From 2016 onwards, nests had been situated yearly with the assistance of native fishermen and farmers. The nests had been protected towards sand erosion and predators, and native nest watchers had been deployed. “Members of the fishing group had been skilled to look at gharials and observe their nesting behaviour,” says Samir Kumar Sinha, head of conservation on the WTI.
When male gharials attain sexual maturity, across the age of 10 or so, they develop a bulbous progress on the tip of their snout that resembles a pot. It’s from this ghara – the Hindi phrase for a kind of earthenware pot – that gharials acquired their identify. Females lay eggs in pitcher-shaped burrows in sandbanks and on the seashores of river islands, the place they guard them from predators. If hazard seems, the fathers might enter the burrows to guard the household group. After about 70 days of incubation, the eggs hatch into foot-long infants.
A number of components have contributed to the decline of the gharial inhabitants. Many get entangled in fishing nets or ensnared by hooks laid by turtle poachers. They’re additionally hunted for his or her pores and skin and as trophies, and to be used in conventional medication. Unlawful sand mining from riverbanks destroys the gharials’ habitats and nests, forcing them to desert their most well-liked basking websites. Basking is vital for thermoregulation within the species.
One of many greatest threats is the unfettered use of dams and sluice gates, which when opened flood the downstream tributaries, eroding the riverbank in stretches, and washing away the gharials’ eggs.
In 2018, the State Wildlife Board accepted the WTI’s suggestion to declare 140km (87 miles) of the Gandak River as a conservation reserve, in keeping with PK Gupta, Bihar’s chief wildlife warden. “This not solely helps within the restoration of gharial populations on this stretch of the river, but additionally different riverine ecosystems,” he says.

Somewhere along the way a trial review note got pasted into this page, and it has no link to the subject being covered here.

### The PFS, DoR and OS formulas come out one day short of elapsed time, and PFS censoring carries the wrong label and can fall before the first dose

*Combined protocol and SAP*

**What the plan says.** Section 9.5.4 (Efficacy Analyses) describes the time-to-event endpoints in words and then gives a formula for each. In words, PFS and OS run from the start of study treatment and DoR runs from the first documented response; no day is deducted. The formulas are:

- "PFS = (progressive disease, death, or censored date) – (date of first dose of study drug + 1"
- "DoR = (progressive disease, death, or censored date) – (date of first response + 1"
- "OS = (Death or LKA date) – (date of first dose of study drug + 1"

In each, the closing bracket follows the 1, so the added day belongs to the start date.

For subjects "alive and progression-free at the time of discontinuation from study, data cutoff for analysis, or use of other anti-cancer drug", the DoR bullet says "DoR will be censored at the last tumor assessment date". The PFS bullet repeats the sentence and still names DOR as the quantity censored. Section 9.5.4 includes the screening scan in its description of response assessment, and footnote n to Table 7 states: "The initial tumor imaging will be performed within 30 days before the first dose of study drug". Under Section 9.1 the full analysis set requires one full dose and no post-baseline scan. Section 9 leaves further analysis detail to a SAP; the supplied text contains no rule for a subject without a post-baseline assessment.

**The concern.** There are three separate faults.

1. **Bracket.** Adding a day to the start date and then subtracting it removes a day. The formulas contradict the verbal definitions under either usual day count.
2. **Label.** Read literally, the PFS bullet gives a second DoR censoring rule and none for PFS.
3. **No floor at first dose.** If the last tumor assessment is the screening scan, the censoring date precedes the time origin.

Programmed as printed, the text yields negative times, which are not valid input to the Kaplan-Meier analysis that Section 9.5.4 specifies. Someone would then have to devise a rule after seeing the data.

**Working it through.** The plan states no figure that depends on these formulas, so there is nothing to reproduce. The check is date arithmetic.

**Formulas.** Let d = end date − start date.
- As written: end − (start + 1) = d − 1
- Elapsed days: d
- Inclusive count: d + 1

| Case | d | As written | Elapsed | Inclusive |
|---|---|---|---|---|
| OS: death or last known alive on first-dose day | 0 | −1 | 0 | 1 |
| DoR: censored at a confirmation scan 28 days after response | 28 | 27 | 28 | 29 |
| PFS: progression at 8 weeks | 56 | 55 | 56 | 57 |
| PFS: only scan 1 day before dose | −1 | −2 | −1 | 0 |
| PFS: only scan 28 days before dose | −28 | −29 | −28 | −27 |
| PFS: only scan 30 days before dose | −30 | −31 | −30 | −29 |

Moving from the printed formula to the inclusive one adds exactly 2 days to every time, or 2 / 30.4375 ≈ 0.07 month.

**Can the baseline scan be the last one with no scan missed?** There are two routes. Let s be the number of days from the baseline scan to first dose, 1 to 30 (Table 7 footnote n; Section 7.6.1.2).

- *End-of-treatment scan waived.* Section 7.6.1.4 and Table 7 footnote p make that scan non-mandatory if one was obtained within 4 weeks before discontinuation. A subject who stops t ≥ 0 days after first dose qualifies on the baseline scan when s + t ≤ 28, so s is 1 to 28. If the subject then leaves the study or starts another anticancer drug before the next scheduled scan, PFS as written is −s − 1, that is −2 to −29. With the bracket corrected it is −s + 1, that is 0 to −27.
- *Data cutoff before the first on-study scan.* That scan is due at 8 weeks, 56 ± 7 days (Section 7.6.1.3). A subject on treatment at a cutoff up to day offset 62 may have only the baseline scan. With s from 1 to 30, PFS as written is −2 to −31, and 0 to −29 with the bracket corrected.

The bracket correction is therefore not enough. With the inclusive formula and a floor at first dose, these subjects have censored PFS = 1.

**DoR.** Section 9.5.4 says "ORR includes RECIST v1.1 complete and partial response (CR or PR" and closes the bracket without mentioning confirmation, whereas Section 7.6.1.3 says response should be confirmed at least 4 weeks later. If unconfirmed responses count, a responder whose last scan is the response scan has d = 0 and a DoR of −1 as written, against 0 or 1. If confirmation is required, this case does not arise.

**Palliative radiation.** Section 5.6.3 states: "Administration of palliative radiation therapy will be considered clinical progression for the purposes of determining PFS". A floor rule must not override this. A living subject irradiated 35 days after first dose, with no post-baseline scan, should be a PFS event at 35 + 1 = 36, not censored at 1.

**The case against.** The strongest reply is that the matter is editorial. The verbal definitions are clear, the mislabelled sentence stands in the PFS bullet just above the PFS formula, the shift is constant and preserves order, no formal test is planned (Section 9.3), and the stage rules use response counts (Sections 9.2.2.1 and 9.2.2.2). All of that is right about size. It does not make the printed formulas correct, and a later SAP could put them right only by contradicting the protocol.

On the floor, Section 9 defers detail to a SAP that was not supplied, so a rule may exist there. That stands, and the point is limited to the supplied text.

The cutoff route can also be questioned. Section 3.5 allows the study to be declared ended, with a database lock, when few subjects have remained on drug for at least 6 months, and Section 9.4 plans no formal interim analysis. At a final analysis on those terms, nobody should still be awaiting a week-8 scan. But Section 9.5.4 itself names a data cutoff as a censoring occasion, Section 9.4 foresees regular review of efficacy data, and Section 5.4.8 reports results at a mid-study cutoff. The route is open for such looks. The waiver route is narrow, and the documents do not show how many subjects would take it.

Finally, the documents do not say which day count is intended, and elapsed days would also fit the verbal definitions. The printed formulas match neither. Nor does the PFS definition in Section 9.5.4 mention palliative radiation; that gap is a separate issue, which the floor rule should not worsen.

Sinha says: “In March, we carried out a survey and the variety of gharials got here to 260, now it can develop additional.” In June, 86 newly hatched gharials had been launched into the river after a profitable incubation of 65–70 days within the nests watched over by members of the area people.
Choudhury says: “Gandak River in Bihar has about 7%–8% of the worldwide grownup inhabitants of gharials within the wild, and we’re proud to have been instrumental to make this occur. What we visualise is that the Gandak will maybe grow to be the second most vital wild gharial breeding location within the nation, after the Chambal River.”
Regardless of being about 16ft (4.9m) lengthy and a few of the heaviest reptiles on Earth – weighing in some instances as much as 680kg (1,500lb) – gharials are sometimes shy, and conceal from people, so are usually not all the time simple to identify.
However more and more extra are being found in different components of India and Nepal. Two gharials had been noticed within the Kosi River in Bihar in 2019 – the primary time in about 50 years. In the identical yr, scientists from the Zoological Society of London discovered child gharials in a distant area of Nepal after practically 30 years of absence, and this yr gharials had been noticed within the Yamuna River.
Gharials are nonetheless critically endangered however as conservation efforts proceed, there may be hope that their numbers might proceed to develop.